Light painting 101: five steps to light painting an Old West gas station

This is a night photo of an old garage and vintage 1940s Cadillac Fleetwood (with an old Buick front end) on a beautiful Mojave evening, underneath the light of a full moon. The camera shutter was open for 396 seconds. During this time, I “light painted” the scene, illuminating it from numerous angles with a handheld ProtoMachines LED2 light painting device. Here’s how I did it!
Night photo of an old Western service station lit up with a handheld light during the exposure. Read up on how the lighting was done!

Five steps to light painting the gas station

1.) Creating detail in front

I wanted a bit of texture in the ground in the front. Holding the ProtoMachines low to the ground I swept the ground from side to side on each side of the camera, standing about ten feet further back and ten feet to the side in each of the two locations.

2.) Light painting the exterior

The moon was shining from camera right. You can tell by the way the long shadows fall. I wanted to pick up more detail and illumination on the wooden front of the gas station. To do this, I stood to the right, as close to 90 degrees as possible to the front of the building. I moved the flashlight slowly up and down, “painting” the front with light. I kept the light moving to try to make sure all the illumination was nice and even.

3.) Light painting the interior of the garage

I walked around the right side of the garage. There was a large opening on that side. Again, standing as close to 90 degrees as possible to the back wall of the interior, I illuminated the back in the same manner as the front of the structure. This time, I used the color green for good measure. Night photographer Mike Cooper loves illuminating his interiors in green. He was there this evening as well, so clearly I was inspired by him.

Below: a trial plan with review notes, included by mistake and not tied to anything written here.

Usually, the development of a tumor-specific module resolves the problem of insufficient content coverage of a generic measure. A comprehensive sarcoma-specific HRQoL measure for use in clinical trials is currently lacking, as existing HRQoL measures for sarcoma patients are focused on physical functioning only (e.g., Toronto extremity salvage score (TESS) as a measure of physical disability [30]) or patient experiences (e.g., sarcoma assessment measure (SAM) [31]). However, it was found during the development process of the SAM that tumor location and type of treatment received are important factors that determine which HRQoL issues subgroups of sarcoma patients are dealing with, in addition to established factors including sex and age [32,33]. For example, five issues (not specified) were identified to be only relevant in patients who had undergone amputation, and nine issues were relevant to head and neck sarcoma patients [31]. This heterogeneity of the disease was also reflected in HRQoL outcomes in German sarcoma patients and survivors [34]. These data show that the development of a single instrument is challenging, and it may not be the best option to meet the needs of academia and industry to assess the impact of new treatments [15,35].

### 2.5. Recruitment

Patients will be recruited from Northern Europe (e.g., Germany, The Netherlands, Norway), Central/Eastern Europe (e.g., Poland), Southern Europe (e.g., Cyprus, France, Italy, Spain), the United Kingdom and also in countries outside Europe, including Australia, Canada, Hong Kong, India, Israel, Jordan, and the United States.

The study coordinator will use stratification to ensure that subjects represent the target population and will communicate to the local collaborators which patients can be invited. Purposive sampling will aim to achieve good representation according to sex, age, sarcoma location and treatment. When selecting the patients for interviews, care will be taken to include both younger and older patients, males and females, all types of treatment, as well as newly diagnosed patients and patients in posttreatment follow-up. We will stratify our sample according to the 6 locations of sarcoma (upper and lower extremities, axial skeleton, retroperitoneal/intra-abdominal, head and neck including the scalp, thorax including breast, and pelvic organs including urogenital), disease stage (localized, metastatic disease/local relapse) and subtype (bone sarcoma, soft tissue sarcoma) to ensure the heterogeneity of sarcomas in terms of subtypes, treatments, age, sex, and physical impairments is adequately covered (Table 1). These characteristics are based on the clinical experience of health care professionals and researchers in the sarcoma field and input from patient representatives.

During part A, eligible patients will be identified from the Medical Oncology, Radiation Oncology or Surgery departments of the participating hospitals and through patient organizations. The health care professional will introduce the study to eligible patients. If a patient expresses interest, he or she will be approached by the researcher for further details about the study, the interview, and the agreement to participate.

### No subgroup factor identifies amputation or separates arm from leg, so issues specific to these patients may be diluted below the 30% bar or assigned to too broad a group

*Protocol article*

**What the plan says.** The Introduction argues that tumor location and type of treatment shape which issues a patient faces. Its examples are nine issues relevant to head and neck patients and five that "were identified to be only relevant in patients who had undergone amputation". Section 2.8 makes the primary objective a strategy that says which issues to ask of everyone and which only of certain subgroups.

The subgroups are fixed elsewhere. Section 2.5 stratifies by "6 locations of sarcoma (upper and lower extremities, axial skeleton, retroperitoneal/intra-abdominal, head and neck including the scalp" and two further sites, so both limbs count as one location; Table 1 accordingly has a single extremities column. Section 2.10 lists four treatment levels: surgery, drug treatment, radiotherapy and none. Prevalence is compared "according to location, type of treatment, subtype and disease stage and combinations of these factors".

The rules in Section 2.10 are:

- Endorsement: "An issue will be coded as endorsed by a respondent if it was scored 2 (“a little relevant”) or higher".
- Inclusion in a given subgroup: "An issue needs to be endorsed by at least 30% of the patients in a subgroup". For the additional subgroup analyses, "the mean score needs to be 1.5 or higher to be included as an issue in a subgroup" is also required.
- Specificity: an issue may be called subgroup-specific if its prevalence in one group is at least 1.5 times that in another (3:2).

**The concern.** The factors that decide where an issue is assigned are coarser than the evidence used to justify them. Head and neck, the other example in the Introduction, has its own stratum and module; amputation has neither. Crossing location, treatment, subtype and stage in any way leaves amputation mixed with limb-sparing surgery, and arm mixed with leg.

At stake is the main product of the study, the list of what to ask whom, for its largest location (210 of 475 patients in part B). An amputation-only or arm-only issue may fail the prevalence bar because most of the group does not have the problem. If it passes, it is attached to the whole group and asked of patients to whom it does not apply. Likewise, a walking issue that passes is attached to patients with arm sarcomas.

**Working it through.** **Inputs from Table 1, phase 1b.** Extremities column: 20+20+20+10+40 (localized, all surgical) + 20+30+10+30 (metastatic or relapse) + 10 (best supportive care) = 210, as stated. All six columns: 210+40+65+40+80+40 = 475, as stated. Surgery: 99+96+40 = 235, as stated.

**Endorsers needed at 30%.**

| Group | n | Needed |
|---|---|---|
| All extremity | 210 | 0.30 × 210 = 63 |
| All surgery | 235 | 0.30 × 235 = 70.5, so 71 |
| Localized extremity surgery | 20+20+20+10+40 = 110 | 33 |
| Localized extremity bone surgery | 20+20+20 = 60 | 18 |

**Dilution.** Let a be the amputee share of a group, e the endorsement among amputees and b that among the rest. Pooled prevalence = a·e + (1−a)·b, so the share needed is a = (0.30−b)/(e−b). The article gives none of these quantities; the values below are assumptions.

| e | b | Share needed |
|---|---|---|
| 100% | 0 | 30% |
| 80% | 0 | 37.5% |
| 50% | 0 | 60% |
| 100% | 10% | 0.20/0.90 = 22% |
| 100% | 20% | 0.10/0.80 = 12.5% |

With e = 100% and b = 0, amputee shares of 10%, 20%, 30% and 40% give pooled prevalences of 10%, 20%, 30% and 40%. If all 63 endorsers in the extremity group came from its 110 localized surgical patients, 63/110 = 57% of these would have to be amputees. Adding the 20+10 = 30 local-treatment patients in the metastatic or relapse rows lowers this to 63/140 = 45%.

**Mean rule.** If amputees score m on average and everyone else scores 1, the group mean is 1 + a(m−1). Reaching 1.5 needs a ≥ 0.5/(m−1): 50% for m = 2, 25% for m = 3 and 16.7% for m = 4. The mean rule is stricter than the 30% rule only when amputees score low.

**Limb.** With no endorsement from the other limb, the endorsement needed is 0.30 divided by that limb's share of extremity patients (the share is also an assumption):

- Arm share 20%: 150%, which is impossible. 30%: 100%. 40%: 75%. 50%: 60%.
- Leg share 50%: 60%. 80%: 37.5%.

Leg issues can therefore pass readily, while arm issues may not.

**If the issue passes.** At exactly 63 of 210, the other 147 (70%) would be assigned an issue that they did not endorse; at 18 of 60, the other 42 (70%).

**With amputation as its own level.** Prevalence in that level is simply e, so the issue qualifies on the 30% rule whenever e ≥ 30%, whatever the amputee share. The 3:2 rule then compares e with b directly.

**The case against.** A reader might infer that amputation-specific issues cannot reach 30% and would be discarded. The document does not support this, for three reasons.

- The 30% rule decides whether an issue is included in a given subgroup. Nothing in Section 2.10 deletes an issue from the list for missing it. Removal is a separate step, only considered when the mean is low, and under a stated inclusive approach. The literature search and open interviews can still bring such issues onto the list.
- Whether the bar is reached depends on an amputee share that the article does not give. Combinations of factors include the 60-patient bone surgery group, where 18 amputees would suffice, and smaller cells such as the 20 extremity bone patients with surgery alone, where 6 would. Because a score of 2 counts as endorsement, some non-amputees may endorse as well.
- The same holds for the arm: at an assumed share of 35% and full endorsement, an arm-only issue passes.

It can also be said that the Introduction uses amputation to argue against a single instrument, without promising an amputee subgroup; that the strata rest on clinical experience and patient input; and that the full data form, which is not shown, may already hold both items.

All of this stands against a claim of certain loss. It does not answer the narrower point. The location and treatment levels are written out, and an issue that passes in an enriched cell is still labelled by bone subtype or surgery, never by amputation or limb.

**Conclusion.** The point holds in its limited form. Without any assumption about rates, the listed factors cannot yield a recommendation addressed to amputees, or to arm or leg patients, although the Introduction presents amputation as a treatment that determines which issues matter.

4.) Making the car glow from within

Just for fun, I thought I would make the Cadillac glow eerily from within. Why not? I stuck my hand inside and managed to capture the shadow of the steering wheel in the front windshield for good measure.

5.) More strange glowing

Before exiting the interior of the garage, I created some odd glowing by holding the light down low and reflecting it off some objects. You can see this interesting glow on the side of the car, below the car, on the panes of the front window, and elsewhere around the room. I bounced some of the light off the ceiling as well. Reflected light is an often overlooked aspect of “light painting”. I hope this was helpful. If you have any questions or comments, I would love to read them.

VISIT ME, VISIT ME!

MY WEBSITE: Head on over to the Ken Lee Photography website to purchase books or look at night photography and long exposure photos.  My latest book, “Abandoned Southern California: The Slowing of Time” is available there and Amazon, Barnes and Noble, Target, Booktopia, Books A Million, IBS, and Aladin. If you enjoy the book, please leave a nice review. SOCIAL MEDIA: Ken Lee Photography Facebook Page (poke your head in, say hi, and “like” the page if you would, uh, like) Instagram PODCAST: Behind the Shot video podcast – interview February 2020 VIDEO INTERVIEW: Conversation about night photography and my book with Lance Keimig of National Park At Night ARTICLES: A Photographer Captures Haunting Nighttime Images of Abandoned Buildings, Planes, and Cars in the American Southwest – Business Insider by Erin McDowell A Photographer Explores Southern California’s Desert Ruins – Los Angeles Magazine article by Chris Nichols

 

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